The trial began on September 8, 2008, in the court of Nevada District Court Judge Jackie Glass, before an all-white jury,[36] in stark contrast to Simpson's earlier murder trial.[37] On October 3, 2008, Simpson was found guilty of all charges and was immediately remanded to the Clark County Detention Center pending sentencing. On October 10, 2008, Simpson's attorneys, Yale Galanter and Gabriel Grasso, PC, moved for new trial (trial de novo) on grounds of judicial errors and insufficient evidence. Clarence "C. J." Stewart's attorney, E. Brent Bryson, also petitioned for new trial, alleging Stewart should have been tried separately, and cited perceived misconduct by the jury foreman. Galanter and Stewart later appealed to the Nevada Supreme Court after Judge Glass denied their motions, and the defendants were found guilty. In October 2010, the Nevada Supreme Court affirmed Simpson's convictions, while Stewart's appeal was accepted.[38] Stewart was released in January 2011 after entering an Alford plea and being sentenced to 9 months house arrest and 3 years probation.[citation needed] Galanter motioned for a rehearing of the Simpson appeal in November 2010, which was denied by the Nevada Supreme Court in February 2011.[citation needed]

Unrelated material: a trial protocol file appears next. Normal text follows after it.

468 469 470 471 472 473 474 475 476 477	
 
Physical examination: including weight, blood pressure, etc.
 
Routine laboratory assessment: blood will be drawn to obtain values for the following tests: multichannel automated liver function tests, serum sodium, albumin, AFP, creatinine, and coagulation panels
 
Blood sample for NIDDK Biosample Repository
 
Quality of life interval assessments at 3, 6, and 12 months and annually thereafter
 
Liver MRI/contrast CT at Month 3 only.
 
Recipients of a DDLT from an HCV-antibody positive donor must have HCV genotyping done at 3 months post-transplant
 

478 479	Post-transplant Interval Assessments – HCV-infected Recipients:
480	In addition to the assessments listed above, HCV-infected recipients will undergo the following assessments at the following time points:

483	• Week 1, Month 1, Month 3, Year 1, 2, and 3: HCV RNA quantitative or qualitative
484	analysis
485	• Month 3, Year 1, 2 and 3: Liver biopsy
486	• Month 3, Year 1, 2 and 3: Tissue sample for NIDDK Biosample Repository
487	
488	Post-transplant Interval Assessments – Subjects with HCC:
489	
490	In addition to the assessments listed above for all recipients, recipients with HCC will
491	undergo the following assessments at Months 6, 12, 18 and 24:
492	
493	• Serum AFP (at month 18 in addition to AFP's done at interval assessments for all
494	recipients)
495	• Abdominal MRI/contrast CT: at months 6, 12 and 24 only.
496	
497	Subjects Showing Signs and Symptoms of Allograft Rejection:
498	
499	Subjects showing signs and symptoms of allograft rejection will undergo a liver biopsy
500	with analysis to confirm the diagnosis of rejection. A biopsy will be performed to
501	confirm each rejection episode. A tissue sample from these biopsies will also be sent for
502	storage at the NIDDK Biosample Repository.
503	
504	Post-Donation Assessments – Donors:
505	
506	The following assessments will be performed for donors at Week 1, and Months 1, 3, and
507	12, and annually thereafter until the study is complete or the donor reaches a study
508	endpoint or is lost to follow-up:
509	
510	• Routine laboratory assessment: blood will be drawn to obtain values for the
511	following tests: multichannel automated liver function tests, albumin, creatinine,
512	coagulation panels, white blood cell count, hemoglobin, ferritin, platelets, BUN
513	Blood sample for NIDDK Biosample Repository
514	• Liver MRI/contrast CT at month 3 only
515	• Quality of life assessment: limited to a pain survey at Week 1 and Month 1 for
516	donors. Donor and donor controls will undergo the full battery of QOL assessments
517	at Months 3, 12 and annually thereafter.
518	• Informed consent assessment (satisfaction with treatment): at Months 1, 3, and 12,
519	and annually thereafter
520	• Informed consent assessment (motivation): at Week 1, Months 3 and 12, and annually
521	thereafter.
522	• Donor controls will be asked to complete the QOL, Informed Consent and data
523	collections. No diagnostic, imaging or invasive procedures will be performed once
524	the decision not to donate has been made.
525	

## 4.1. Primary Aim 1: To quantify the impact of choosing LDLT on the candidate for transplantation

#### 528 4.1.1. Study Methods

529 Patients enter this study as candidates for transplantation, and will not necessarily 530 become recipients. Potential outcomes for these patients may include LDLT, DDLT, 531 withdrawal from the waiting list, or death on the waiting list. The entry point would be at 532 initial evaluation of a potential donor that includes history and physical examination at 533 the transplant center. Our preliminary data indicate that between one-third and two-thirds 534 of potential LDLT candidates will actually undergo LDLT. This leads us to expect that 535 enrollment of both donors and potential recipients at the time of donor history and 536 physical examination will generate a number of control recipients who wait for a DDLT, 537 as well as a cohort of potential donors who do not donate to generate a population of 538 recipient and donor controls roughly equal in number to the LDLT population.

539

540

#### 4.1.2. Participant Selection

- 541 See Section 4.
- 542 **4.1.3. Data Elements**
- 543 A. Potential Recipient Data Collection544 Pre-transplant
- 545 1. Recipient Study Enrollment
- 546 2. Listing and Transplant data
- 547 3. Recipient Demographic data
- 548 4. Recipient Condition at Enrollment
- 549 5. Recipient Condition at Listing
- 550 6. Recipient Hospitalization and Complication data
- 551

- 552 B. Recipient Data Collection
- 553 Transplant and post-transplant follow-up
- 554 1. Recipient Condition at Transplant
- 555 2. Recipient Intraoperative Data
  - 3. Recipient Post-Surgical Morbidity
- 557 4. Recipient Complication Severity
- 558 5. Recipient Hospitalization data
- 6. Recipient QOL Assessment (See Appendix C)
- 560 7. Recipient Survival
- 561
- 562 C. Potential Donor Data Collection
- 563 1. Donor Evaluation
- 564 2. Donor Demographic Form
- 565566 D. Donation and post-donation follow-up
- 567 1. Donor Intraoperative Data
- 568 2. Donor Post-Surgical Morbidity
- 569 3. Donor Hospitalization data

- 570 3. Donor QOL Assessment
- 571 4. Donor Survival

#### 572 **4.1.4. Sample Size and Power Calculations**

Simpson was sentenced on 5 December 2008. The judge ordered eight of the ten counts to run concurrently, with a maximum sentence of 33 years (until 2041) with parole possible after nine years in 2017 when Simpson became eligible at age 70.

  • Count 1: 12 months in county jail
  • Count 2: 12 to 48 months in Nevada Department of Corrections (concurrent to Count 1)
  • Count 3: 12 to 48 months in Nevada Department of Corrections (concurrent to Count 2)
  • Count 4: 26 to 120 months in Nevada Department of Corrections (concurrent to Count 3)